• Hyaluronic Acid – This is a humectant which means it attracts and retains moisture in the skin. When you combine a moisture attractor and retainer with ceramides the result is optimal, locked-in hydration.
    • Glycerin—Another humectant that draws moisture from the environment, and pairs extremely well with ceramides.
    • Squalene – A naturally occurring lipid, like ceramides. Using them together can help achieve the optimal ratio of lipids in your skin barrier.

      A hyaluronic acid boosting serum combined with adenosine which decreases the look of wrinkles by energizing the skin barrier

    Combine with these to bump up their effects:

    • Vitamin C – We all know and love Vitamin C! An absolute powerhouse in skin brightening and reducing the appearance of hyperpigmentation, dark spots, age spots, and sunspots. Since both Vitamin C and ceramides improve sun damage, use the two together for a super duo.
    • Glycolic Acid – A popular alpha hydroxy acid (AHA) used as a chemical exfoliant. Since glycolic acids remove dead skin cells, they can help ceramides penetrate your skin for higher efficacy.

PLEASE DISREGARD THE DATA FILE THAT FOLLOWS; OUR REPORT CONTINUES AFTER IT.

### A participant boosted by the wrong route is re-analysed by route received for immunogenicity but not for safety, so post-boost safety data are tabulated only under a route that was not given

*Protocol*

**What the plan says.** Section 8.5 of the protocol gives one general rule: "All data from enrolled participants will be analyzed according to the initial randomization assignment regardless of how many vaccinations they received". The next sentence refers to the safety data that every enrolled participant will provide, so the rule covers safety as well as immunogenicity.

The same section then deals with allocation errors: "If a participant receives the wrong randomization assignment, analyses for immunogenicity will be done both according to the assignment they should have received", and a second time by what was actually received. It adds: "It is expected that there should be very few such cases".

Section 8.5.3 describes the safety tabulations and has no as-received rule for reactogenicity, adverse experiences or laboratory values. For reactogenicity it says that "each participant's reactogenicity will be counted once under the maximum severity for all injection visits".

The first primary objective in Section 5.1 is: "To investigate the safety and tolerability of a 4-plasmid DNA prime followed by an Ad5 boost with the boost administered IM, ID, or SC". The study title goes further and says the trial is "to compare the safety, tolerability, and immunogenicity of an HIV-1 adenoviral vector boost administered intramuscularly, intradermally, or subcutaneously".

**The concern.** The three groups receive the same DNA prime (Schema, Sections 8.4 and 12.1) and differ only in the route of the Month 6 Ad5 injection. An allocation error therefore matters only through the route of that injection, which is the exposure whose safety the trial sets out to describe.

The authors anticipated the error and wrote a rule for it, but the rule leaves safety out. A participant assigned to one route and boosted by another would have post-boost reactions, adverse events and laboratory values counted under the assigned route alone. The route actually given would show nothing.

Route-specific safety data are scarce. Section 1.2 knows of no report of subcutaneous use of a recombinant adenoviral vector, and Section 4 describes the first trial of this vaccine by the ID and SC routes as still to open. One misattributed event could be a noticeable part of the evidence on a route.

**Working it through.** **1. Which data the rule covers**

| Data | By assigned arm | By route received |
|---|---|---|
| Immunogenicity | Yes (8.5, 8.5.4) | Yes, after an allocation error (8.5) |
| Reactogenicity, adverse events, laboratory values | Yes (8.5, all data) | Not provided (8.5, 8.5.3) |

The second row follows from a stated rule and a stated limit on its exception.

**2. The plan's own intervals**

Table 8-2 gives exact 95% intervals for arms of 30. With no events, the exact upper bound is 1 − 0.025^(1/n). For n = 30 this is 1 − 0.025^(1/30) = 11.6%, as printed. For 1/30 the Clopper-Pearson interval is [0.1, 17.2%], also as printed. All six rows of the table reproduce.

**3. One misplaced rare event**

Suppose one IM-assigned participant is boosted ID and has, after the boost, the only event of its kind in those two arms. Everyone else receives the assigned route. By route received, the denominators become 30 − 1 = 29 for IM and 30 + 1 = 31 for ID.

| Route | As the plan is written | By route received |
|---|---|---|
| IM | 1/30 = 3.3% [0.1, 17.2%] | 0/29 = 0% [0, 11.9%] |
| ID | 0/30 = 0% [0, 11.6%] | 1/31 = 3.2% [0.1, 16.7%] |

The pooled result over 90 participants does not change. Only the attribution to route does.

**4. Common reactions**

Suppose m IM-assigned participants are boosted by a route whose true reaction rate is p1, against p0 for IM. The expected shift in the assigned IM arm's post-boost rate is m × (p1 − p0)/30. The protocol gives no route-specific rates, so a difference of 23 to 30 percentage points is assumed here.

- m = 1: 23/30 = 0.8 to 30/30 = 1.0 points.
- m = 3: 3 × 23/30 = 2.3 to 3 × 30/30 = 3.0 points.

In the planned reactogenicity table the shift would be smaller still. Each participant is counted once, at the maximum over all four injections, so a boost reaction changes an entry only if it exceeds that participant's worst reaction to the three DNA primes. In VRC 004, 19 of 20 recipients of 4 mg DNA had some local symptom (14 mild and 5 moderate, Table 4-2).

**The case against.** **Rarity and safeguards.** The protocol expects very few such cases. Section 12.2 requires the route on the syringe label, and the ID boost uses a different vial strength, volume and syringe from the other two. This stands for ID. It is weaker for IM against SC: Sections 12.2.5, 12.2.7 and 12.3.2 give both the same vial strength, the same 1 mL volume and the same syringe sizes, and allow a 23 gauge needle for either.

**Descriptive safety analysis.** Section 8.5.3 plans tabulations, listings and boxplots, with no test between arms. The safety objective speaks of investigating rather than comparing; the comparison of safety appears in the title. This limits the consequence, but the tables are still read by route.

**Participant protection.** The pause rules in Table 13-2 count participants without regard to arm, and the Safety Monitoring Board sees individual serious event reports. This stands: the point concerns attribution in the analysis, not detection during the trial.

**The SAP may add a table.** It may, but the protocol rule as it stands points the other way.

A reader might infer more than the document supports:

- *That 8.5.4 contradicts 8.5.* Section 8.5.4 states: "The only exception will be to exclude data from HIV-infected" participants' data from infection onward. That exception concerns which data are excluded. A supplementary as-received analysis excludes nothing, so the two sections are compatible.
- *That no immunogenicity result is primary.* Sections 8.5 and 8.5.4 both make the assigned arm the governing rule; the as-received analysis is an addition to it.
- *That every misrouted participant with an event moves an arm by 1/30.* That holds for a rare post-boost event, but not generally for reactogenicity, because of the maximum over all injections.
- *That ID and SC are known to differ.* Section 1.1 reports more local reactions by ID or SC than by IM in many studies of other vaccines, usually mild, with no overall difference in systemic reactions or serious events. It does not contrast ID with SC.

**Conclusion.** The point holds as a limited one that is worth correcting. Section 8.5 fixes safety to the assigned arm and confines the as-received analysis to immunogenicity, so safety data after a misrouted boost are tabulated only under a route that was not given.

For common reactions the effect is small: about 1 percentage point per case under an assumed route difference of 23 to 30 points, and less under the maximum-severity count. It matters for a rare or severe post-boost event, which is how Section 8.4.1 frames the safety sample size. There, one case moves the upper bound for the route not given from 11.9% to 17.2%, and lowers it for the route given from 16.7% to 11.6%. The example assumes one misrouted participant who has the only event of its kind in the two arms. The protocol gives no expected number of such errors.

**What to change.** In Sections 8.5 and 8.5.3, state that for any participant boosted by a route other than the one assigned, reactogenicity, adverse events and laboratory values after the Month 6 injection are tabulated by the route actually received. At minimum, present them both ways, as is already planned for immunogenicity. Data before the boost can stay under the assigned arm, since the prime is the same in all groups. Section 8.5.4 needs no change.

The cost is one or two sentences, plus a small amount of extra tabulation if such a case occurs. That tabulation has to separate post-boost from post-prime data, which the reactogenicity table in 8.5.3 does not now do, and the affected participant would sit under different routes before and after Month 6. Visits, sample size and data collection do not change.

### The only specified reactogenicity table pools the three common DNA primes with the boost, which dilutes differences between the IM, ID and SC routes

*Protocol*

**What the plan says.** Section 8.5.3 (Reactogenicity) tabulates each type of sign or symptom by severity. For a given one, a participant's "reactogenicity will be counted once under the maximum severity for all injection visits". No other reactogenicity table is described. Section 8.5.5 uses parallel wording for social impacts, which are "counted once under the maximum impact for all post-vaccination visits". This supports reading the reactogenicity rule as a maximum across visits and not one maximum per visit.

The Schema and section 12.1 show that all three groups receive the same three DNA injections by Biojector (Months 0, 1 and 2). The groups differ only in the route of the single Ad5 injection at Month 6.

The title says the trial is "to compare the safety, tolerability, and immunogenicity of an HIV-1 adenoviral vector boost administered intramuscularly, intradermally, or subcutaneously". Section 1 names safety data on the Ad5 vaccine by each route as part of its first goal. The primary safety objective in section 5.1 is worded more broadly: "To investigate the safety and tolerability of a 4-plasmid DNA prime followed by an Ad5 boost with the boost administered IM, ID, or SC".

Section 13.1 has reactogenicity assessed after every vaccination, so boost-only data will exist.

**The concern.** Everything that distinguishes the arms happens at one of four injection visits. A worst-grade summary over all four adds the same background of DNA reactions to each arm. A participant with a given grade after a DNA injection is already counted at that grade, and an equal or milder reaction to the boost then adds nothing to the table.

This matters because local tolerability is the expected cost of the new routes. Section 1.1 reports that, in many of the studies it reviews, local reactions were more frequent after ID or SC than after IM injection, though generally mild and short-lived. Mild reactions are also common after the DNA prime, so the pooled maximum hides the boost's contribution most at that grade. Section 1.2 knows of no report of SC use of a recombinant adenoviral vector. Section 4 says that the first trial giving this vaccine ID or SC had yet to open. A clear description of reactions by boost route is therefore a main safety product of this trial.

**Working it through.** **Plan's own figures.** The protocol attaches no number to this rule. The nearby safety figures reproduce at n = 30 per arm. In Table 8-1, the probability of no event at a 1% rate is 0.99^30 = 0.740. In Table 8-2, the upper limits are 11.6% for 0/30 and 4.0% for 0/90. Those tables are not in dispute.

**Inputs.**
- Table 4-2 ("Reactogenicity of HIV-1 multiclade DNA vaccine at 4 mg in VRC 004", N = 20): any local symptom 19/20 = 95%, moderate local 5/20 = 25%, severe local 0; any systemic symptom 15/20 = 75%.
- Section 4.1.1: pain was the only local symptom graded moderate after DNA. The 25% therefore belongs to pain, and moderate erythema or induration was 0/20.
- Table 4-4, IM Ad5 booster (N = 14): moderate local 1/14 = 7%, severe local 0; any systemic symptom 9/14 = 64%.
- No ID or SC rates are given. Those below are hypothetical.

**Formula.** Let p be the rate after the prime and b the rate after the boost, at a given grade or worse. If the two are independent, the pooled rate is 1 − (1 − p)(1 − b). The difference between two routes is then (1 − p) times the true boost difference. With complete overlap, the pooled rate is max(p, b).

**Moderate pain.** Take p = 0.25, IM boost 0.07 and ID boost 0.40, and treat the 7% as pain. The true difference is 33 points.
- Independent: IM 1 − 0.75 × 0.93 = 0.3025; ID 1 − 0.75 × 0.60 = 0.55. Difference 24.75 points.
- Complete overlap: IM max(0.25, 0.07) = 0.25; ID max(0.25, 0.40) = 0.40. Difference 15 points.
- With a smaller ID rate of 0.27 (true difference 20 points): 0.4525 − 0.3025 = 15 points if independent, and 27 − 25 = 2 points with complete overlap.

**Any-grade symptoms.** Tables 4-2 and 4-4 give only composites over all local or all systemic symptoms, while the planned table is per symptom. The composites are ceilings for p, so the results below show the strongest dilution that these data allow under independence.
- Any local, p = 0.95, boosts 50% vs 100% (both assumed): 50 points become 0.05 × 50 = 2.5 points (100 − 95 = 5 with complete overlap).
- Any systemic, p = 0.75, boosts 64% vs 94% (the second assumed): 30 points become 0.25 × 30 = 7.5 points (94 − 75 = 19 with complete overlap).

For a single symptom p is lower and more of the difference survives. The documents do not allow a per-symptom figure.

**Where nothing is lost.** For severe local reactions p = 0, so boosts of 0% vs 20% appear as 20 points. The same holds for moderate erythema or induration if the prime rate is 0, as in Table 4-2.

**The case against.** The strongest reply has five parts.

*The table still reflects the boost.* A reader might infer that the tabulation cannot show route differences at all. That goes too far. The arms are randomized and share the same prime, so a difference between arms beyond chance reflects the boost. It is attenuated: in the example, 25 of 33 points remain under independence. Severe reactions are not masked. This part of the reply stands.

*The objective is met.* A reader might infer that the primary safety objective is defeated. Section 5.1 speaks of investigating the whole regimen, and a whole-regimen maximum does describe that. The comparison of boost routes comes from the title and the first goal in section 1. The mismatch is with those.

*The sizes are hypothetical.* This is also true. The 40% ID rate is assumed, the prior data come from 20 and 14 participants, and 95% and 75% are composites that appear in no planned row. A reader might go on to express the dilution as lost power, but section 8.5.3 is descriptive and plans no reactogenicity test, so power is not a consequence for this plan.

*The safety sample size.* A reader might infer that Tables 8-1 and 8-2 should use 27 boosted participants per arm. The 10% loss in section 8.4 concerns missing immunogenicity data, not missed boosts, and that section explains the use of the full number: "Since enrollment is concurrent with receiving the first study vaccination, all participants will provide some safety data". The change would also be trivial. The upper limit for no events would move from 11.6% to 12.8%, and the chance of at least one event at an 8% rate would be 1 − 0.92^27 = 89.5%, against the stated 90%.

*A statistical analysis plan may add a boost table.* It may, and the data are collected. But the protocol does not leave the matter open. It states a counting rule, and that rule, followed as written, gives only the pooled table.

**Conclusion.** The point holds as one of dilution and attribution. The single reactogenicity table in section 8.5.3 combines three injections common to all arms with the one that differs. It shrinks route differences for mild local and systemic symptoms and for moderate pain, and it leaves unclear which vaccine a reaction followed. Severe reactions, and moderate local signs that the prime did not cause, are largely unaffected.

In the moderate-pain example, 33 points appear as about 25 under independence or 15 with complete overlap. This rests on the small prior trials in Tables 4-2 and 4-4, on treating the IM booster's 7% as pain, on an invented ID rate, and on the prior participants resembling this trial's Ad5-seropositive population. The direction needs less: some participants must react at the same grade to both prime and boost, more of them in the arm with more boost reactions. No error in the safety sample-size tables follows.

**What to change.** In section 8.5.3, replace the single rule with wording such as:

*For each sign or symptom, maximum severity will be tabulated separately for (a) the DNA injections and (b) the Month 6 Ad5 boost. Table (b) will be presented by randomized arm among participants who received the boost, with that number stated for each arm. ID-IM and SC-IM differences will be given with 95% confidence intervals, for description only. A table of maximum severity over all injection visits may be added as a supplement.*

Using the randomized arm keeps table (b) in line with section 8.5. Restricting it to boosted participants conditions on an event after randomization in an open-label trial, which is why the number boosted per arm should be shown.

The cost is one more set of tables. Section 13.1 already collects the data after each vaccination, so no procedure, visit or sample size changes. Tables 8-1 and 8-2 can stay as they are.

• Retinol – An absolute skincare must (if you’re not pregnant or breastfeeding)! Retinol is a retinoid made from Vitamin A, known for increasing skin collagen and elasticity. Many users experience dry, flaky, itchy skin. Ceramides help smooth your skin so you improve tolerance.

    Want an extra glow? Look out for ceramide products with the following:

    • Peptides – An amino acid known for stimulating collagen. The combo of plumpness from the collagen-boost and the ceramide hydration creates a refreshed glow.
    • Antioxidants – These are great for combatting the effects of free radicals and environmental stressors that can damage the skin barrier. Two is better than one when antioxidants and ceramides combine to create a healthy, strong skin barrier and leave you looking radiant!

    What are the side effects of ceramides?

    Most ceramide products can be purchased over the counter and are generally considered safe for all skin types. Moisturizers containing ceramides can help smooth skin irritation you might experience if you’re working to incorporate retinol or AHA’s and BHA’s into your skincare routine. As always though, please do a patch test and consult your dermatologist if you have any questions or concerns.